Patricia Skinner | 9/11/2007 1:11:08 AM
Older homes can be beautiful works of art. The craftsmanship and quality of materials used are often hard to match in today’s world; however, with their beauty comes high maintenance. The upkeep on an older home is significantly greater than that of a newer home.
Preserving and maintaining the great benefits of having an older home will take time, commitment, and money. First, you will need to evaluate whether renovating the home is a wiser decision than selling the home. This decision may be based on financial concerns, personal attachments and moral convictions.
Before making a final decision, you will then need to evaluate the condition of the home. There are several problems that seem to be consistent with older homes. Some homes are easier to repair then others. For example, brick homes often need tuck pointing. This becomes necessary when the mortar in the brick turns from a hard solid into a sand-like substance. Tuck pointing can be an expensive process; however, depending on the condition of the brick, tuck pointing may be limited to a few bad areas.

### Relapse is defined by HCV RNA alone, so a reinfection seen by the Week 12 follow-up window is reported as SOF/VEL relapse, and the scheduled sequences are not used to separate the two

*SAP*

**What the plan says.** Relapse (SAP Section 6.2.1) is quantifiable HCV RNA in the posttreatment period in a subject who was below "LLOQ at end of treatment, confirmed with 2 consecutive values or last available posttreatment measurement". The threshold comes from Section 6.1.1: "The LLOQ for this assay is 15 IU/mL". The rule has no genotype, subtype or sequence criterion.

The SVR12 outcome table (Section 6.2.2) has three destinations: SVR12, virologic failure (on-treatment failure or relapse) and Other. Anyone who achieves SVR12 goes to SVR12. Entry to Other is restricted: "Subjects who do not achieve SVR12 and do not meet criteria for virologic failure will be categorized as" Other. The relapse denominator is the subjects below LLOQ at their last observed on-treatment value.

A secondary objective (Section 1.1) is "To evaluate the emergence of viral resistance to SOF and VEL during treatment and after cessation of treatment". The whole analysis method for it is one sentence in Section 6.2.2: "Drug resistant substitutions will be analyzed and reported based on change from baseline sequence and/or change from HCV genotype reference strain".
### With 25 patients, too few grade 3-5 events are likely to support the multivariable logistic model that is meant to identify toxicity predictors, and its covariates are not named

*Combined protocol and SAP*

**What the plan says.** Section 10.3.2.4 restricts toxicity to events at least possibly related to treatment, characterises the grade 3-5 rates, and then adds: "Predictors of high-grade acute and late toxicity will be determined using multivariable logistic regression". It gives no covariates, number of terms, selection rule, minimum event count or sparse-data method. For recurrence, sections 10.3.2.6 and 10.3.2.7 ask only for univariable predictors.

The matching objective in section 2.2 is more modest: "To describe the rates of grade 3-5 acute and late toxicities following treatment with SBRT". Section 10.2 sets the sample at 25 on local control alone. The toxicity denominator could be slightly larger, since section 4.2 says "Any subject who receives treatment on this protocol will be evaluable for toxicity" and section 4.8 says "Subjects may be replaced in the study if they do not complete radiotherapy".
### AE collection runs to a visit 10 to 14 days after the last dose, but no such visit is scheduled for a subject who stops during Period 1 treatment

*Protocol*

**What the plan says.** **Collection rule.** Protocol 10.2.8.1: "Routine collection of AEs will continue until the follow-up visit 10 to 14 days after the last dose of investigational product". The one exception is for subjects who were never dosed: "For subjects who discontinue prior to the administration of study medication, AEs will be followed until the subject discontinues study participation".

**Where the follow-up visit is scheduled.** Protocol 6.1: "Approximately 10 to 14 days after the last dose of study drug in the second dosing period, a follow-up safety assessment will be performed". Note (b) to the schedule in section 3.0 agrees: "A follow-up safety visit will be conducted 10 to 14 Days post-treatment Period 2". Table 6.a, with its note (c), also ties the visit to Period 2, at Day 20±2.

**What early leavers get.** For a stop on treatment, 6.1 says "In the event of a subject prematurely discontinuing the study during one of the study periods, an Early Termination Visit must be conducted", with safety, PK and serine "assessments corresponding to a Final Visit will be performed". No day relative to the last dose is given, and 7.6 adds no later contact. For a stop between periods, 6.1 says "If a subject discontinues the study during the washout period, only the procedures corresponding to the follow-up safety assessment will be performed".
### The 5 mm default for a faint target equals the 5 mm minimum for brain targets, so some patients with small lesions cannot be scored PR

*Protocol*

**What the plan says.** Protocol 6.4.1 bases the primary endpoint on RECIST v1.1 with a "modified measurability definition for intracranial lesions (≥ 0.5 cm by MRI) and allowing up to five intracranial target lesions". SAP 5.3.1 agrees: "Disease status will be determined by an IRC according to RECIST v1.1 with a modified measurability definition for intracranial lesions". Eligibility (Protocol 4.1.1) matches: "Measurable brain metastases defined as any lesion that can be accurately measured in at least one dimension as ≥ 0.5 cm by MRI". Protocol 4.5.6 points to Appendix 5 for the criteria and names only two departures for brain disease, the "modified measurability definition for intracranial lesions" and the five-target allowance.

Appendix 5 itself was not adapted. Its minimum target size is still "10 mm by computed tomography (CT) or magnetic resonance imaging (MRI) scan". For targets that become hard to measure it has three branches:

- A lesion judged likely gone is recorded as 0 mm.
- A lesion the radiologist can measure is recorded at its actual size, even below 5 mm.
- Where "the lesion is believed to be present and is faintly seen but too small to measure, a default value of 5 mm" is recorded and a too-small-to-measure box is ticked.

Another common area of attention in older homes is the plumbing, which is generally corroded and may need replacement. Also, older homes generally have asbestos and lead paint hazards, and can be less energy efficient. All of these issues should be evaluated, and the cost of addressing them provided by a professional.
The Preservation Resource Center of New Orleans offers an array of preservation-related resources. Information is available on a range of subjects, from buying a historic property to renovating your home, finding and dealing with professionals, and refurbishing a flooded house. In the PRC Resources section you'll find a library of handouts from our workshops, helpful links, and information about the PRC's preservation-minded discussion groups.
The LSU AgCenter and the LSU College of Agriculture